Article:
Read more…

Phenomenalist Personality In TPOF


By listing the thinking and acting characteristics of the Phenomenalism worldview found in The Philosophy Of Freedom, a personality type unfolds.

Phenomenalism: An explanation of the world of phenomena. There is a world spread out around me, but I do not maintain this world is is the real one. I can only say that it 'appears' to me. I am not saying that this world of colors and sounds, which arises only because certain processes in my eyes present themselves to me as colors, while processes in my ears present themselves to me as sounds—I am not saying that this world is the true world. It is a world of phenomena.

Phenomenalism worldview in Rudolf Steiner's Philosophy Of Freedom
1.11 Phenomenalist action: Idealize A Person
“Love depends on the thoughts we form of the loved one. And the more we idealize the loved one in our thoughts, the more joyful is our love.”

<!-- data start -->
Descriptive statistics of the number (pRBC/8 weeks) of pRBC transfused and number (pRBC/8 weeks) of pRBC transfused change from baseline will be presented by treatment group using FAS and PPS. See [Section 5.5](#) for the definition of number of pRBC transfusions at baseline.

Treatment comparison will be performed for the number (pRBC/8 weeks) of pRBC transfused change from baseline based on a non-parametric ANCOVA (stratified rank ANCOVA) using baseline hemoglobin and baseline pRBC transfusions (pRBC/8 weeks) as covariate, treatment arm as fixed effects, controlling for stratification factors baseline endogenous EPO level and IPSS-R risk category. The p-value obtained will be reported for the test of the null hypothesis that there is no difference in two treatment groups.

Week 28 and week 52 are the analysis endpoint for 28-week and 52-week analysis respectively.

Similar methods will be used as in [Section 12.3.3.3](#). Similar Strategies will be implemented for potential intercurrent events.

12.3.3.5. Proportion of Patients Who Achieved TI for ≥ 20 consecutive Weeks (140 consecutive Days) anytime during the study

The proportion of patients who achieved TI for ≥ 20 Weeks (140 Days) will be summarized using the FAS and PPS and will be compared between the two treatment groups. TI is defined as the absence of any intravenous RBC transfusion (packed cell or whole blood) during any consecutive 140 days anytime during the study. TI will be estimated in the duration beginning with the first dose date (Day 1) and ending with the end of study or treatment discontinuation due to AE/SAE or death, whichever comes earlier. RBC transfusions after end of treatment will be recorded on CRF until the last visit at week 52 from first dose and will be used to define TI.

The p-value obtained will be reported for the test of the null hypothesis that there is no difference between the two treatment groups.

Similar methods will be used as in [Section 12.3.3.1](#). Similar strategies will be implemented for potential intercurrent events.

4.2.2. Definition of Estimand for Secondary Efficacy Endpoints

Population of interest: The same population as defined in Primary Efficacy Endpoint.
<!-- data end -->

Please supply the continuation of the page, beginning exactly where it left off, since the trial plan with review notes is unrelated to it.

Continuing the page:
2.11 Phenomenalist pursuit of knowledge: Description Of Consciousness
“I have so far not been concerned with any scientific results, but simply with the description of what every one of us experiences in his own consciousness.”

3.11 Phenomenalist thinking: Impartial Consideration Of Thinking
“We must first consider thinking quite impartially without relation to a thinking subject or to an object of thought. There is no denying that thought must be understood before anything else can be understood.”

4.11 Phenomenalist perception: External Perception Is My Idea